Written by Crystal McDonnough for The WRANGLER
One of the myths I often hear is, “I don’t need a will because everything will automatically go to my family.” Certain assets may pass to your heirs or beneficiaries automatically without a will or outside of a will, but this is only limited to certain circumstances.
The truth is, without a will, a court will administer your estate per the probate laws of that state. The court will decide who receives your assets and property according to the statutes and laws governing inheritance when there is no will in place. In addition, the court will decide who will be the executor or personal representative of your estate. If you do have a will, then your designated executor or personal representative will administer your will through the probate court and distribute your assets and property per your wishes according to your will.
There are several ways to transfer assets outside of a will. This is not meant to be a complete list, but rather provides a sampling of common options that may be used to transfer certain interests regardless of a will.
• Life insurance
• Retirement or investment accounts
• Survivorship interests
• Payable on death (POD)
• Transfer on death (TOD)
• Beneficiary deed (depending on the state)
•Trusts: revocable and irrevocable and effective during lifetime or at death
Life insurance policies and retirement or investment accounts with named beneficiaries will automatically be distributed directly to the named beneficiaries regardless of a will. If you have a life insurance policy, then you probably had the discussion with your agent to decide who should be the named beneficiaries to your policy. Likewise, any retirement or investment accounts will likely have named beneficiaries.
I have seen some instances where a person forgot to name a beneficiary, in fact, it happened in my own family. My grandparents had a small investment, but their agent forgot to have them designate a beneficiary. After my grandparents passed away, it was discovered that there was no beneficiary of this account. My family had to open a probate in Nebraska just for this one little investment. Fortunately, my
grandparents each had a will in place which made it easier to work through the probate court. The account was eventually distributed to the correct beneficiaries, but cost unnecessary time and money to go through the probate.
Survivorship interests are most common for married couples. Often the property or assets are owned jointly with rights of survivorship. When one spouse dies, the surviving spouse retains sole ownership regardless of a will. For example, a married couple owns their home jointly with rights of survivorship. Survivorship interests can be real property such as a home or land, or they can be personal property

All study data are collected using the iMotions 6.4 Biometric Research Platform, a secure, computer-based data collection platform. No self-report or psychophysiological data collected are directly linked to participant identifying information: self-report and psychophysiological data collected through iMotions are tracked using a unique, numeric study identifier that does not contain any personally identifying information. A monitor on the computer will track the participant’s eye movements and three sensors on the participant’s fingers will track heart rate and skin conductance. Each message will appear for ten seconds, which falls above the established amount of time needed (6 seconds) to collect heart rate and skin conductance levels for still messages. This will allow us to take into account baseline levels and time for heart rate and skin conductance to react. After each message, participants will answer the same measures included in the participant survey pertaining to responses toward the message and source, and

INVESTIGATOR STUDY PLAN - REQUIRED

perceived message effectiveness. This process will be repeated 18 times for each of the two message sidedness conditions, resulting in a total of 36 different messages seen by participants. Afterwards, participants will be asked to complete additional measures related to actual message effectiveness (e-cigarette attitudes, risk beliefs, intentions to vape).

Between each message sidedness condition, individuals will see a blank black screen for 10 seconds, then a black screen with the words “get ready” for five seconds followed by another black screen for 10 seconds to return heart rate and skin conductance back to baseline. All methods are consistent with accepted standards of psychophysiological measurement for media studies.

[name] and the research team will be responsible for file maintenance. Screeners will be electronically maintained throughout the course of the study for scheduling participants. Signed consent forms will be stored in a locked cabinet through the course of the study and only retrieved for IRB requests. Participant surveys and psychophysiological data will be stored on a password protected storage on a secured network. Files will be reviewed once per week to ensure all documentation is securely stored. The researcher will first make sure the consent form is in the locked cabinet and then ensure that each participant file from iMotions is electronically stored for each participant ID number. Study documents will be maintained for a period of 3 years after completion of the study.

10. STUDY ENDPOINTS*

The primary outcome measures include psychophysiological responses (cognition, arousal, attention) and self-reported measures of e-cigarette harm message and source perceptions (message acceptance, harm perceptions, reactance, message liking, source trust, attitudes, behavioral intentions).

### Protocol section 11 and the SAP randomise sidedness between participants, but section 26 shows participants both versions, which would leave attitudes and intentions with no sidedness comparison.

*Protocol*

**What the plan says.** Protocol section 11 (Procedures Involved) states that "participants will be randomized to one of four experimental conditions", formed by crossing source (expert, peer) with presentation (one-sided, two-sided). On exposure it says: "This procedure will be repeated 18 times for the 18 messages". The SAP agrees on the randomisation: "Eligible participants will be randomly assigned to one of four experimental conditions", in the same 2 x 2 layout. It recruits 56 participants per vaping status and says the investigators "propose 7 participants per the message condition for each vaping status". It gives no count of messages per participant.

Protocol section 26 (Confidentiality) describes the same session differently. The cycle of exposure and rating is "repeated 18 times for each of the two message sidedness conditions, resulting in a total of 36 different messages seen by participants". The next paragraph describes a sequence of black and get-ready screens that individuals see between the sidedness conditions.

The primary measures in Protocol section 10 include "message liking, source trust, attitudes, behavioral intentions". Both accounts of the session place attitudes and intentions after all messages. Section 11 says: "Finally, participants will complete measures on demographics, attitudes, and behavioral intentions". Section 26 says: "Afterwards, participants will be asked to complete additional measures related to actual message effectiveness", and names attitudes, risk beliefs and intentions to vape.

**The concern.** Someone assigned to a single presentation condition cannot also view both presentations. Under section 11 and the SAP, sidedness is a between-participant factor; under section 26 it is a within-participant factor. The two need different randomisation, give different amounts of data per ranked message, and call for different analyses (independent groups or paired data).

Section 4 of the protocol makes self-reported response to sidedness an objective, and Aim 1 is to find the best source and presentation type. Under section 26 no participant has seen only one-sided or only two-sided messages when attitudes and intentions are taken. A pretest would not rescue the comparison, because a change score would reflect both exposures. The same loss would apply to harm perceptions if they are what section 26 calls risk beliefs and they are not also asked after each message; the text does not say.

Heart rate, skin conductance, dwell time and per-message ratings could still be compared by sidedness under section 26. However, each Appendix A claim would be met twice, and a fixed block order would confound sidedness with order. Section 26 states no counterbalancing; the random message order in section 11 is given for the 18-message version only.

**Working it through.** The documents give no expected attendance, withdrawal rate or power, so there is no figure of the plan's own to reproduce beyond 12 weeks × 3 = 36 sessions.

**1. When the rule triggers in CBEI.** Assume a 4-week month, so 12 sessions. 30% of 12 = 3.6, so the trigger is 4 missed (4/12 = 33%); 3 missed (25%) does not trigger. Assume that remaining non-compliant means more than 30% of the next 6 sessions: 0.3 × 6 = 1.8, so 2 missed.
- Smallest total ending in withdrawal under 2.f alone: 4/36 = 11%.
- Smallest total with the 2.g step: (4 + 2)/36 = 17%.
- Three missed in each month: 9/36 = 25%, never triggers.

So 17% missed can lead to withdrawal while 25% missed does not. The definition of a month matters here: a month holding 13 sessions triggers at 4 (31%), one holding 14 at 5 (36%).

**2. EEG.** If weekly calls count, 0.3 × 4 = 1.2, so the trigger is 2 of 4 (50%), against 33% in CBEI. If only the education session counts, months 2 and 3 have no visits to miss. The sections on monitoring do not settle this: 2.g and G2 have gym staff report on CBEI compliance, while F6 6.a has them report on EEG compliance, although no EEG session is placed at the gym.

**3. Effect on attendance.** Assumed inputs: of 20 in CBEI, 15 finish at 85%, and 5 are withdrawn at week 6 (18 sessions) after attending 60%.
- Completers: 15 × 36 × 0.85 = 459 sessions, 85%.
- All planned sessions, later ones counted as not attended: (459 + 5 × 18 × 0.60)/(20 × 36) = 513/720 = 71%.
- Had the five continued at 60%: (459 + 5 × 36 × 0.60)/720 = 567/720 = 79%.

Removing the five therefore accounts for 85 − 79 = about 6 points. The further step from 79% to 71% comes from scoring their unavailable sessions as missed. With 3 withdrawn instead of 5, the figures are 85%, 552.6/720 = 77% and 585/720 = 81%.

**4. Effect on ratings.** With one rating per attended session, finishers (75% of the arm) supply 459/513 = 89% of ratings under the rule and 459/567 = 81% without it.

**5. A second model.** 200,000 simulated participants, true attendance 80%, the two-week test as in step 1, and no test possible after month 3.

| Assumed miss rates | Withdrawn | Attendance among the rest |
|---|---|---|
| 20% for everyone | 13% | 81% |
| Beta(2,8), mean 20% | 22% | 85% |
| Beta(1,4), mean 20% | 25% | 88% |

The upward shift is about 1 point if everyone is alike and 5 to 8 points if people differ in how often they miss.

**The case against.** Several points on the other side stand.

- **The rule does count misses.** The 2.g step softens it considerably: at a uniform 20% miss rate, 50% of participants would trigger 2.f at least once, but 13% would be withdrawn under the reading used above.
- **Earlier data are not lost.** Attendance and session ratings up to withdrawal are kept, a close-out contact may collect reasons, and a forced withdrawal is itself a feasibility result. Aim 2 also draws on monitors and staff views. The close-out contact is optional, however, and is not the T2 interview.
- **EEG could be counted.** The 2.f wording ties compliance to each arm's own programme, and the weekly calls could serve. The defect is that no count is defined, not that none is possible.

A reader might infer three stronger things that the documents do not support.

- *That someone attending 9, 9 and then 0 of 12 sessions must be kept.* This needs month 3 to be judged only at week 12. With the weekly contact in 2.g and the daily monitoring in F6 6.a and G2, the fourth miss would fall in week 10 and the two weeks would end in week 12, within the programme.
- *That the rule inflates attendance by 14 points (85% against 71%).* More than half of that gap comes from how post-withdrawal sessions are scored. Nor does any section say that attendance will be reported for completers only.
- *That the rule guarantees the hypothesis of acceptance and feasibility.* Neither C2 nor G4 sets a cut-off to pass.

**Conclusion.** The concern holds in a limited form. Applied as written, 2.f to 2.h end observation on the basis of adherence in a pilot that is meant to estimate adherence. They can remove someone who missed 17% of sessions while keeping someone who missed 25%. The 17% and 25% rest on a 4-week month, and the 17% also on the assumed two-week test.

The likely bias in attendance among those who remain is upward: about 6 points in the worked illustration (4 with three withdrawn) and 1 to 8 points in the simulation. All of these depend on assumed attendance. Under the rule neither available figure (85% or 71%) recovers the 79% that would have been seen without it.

such as a bank account, business interest, stocks, etc. The laws of each state determine how survivorship interests function. I have seen situations where survivorship interests were not properly done, resulting in probates and other court cases. It is always better to prepare a survivorship interest correctly the first time, rather than having to fix it after someone has died.
Payable on death or transfer on death are exactly as they are described and transfer assets outside a will. When the original owner of that asset dies, the asset is either transferred or paid to the beneficiary. Bank accounts typically use this type of transfer, but other assets can also take advantage of this type of transfer outside a will. Some states allow a beneficiary deed or a transfer on death deed. This type of transfer is very state specific. It is important to understand your states laws on transferring deeds and real property.
More like this: The Gift of a Legacy
Trusts can be a great tool to transfer assets outside a will. The use of a trust may also allow the estate to avoid the cost and time associated with a probate if done correctly. There are many different types of
trusts. The most common is an irrevocable living trust that can be changed, amended, or even terminated during your lifetime. During your lifetime, your assets are often deeded or transferred to your
trust or the trustee of your trust. The trust or trustee takes ownership of these assets and then at the time of death, the successor trustee distributes those assets to your beneficiaries according to the terms
of the trust.
Effective estate planning requires understanding your objectives. Estate planning is simply the process designed to help you ensure your assets are distributed upon your death in accordance with your wishes. The path you chose to meet your goals is up to you. It depends on how you want to transfer your assets to your heirs, understanding possible tax implications to your estate and heirs, planning for incapacity, and preparing for an orderly succession.
Crystal McDonough is an attorney and founder of McDonough Law Group, a regional law firm with offices and attorneys in many states. This is the first of a series of articles where Crystal discusses succession planning, estate planning, and probates and estate administration. She can be reached at firstname.lastname@example.org or 970-776-3311.
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